The gold rush in the region that is now Gates of the Arctic National Park and Preserve was largely dependent on the events and circumstances surrounding the Klondike Gold Rush in 1897 and the Nome Gold Rush in 1899. Positioned geographically between the two major gold discoveries, the central Brooks Range fostered its own stampede when the Klondike waned, only to lose nearly all of its miners when the Nome rush began.
Reality Strikes the Klondike
The discovery of gold in the Klondike inspired thousands of people to rush north, and the northern goldfields were the promised lands that brought the American frontier tradition to Alaska. Tales of the Klondike, both true and false, gave birth to the popular notion that all of the north was golden, that a man had only to stake his claim and start digging and his fortune would be made. Disillusionment quickly followed elation as the newly arrived prospectors realized that the good claims had been staked. Furthermore, the Canadian government levied a 10% royalty on the miners’ earnings and charged import duties on their equipment.
By the spring of 1898, the reality of conditions in the Klondike had begun to sink in, and many miners turned downstream to American territory to renew their search for the mother lode. As the disaffected Klondikers traveled down the Yukon, they spread the word to groups steaming upriver that there was nothing to be gained by going to Dawson. Some prospectors continued their headlong rush to the Klondike but many turned aside, carrying their equipment, supplies, and golden dreams up the remote rivers of interior Alaska.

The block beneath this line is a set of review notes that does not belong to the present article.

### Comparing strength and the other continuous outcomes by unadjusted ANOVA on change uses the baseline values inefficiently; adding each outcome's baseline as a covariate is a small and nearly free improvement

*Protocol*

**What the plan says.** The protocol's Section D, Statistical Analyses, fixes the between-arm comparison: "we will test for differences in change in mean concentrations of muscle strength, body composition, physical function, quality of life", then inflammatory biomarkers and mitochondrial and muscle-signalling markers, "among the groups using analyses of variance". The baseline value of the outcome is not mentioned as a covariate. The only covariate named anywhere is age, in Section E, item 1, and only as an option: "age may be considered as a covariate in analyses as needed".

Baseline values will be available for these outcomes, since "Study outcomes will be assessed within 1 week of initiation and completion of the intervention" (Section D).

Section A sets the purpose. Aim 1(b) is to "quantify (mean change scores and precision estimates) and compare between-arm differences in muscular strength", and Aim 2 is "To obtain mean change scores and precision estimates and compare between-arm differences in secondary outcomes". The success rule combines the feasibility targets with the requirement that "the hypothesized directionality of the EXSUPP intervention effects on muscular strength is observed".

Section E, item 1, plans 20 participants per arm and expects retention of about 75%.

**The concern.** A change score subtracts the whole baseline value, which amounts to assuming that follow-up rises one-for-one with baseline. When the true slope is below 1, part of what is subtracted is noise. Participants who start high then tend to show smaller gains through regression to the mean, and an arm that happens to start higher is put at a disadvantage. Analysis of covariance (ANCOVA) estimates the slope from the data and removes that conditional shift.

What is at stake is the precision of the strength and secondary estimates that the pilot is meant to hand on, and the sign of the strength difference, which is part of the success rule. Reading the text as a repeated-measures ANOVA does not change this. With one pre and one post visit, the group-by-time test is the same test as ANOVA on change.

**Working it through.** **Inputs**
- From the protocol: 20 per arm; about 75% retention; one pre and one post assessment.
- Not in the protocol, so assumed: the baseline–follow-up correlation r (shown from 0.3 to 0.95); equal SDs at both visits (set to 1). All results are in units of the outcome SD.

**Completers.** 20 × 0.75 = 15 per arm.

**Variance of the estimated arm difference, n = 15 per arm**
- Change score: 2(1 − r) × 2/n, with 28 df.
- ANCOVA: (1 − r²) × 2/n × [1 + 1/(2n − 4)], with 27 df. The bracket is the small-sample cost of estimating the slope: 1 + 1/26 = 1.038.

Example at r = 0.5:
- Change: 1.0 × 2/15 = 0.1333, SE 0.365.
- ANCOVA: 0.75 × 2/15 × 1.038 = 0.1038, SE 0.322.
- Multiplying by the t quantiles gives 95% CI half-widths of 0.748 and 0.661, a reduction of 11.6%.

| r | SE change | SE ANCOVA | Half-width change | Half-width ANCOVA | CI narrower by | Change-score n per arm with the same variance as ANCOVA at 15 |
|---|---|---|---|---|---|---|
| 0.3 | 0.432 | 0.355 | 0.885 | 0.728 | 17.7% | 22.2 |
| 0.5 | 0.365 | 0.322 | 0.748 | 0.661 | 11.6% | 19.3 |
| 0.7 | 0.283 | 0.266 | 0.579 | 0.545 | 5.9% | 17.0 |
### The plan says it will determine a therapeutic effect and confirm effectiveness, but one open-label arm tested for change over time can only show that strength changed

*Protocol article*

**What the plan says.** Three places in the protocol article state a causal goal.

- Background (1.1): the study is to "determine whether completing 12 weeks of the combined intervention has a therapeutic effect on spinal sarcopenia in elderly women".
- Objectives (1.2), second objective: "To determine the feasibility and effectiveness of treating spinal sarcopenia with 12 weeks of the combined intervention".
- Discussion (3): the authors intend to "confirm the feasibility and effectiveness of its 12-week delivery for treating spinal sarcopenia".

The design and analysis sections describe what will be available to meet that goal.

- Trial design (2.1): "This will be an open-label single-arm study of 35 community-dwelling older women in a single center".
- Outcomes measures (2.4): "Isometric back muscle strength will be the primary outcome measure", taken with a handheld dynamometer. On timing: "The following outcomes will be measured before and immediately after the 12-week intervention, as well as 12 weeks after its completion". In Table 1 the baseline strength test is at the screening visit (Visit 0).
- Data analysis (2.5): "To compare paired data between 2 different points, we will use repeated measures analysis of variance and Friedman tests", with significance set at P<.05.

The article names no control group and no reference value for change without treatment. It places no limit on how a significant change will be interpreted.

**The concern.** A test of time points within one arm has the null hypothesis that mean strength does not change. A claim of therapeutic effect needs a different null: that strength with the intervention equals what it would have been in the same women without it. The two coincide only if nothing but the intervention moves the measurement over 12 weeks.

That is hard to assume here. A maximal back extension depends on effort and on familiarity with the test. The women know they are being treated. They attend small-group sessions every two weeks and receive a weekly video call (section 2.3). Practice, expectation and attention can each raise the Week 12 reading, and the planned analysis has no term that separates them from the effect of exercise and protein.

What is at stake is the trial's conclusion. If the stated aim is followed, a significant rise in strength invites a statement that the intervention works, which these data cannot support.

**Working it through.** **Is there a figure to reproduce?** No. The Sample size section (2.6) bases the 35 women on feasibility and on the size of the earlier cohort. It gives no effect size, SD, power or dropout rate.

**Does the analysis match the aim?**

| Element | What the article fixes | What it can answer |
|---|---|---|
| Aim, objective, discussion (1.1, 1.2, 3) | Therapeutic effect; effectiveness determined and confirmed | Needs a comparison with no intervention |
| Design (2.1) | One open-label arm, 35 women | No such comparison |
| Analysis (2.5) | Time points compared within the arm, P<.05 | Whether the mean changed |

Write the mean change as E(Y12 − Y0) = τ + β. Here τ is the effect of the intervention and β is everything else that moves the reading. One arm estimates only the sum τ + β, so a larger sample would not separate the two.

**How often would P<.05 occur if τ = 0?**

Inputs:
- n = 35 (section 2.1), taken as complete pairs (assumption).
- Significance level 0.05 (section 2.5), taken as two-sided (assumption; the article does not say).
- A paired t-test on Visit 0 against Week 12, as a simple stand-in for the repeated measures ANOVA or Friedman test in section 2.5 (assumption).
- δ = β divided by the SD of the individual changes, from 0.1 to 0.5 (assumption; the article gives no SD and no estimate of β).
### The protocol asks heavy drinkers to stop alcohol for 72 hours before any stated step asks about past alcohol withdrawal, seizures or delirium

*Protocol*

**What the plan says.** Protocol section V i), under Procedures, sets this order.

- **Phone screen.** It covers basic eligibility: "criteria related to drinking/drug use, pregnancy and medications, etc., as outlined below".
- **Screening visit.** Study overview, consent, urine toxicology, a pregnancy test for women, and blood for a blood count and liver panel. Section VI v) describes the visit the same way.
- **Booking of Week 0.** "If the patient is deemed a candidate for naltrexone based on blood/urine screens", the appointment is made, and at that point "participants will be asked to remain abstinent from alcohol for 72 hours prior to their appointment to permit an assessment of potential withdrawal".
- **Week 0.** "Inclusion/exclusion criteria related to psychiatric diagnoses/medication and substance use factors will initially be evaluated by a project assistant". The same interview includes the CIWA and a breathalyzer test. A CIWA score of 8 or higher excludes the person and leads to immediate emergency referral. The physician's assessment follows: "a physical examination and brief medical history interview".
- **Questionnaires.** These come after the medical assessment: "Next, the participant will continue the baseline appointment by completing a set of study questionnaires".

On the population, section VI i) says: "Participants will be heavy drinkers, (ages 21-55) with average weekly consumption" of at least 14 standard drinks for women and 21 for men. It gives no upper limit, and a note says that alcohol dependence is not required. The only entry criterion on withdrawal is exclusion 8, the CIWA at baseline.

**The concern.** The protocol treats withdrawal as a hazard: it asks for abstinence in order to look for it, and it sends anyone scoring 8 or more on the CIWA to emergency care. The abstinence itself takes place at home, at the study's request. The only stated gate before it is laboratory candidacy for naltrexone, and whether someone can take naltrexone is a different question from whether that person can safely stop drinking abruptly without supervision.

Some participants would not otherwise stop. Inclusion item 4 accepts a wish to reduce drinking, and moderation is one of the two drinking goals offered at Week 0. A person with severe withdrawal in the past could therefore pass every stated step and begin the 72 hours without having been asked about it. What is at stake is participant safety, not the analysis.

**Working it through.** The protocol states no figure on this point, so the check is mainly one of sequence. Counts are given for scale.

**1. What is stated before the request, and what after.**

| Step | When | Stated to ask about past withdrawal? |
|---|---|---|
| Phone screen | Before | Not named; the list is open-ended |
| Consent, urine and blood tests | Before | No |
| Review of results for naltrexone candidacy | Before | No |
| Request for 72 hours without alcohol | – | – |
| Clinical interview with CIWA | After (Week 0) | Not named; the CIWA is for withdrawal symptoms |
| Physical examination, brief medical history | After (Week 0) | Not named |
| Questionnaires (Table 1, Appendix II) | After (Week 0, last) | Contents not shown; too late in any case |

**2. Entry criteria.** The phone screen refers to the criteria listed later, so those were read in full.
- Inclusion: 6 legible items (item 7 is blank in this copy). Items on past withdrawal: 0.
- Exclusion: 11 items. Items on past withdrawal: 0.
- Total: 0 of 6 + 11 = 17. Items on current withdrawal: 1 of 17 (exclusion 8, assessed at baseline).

The Golden Gates of the Arctic
The flow of miners from the Klondike to less crowded areas resulted in a rush for gold on the Koyukuk and Kobuk Rivers. When gold was discovered on the Koyukuk, Gordon Bettles opened a trading post in a tiny boomtown the miners called Bergman. When it flooded, he opened another post a short distance upstream and named it after himself. Unfortunately, most of the Koyukuk gold was not accessible using mining methods of the day, and it was nearly impossible to extract enough to make it pay, particularly given the remote location and the severe climate. One miner wrote home, “Dearest, let me tell you any one who has ever gone prospecting for Gold is the hardest earned money a man ever earned, for this is the most miserable place on earth.”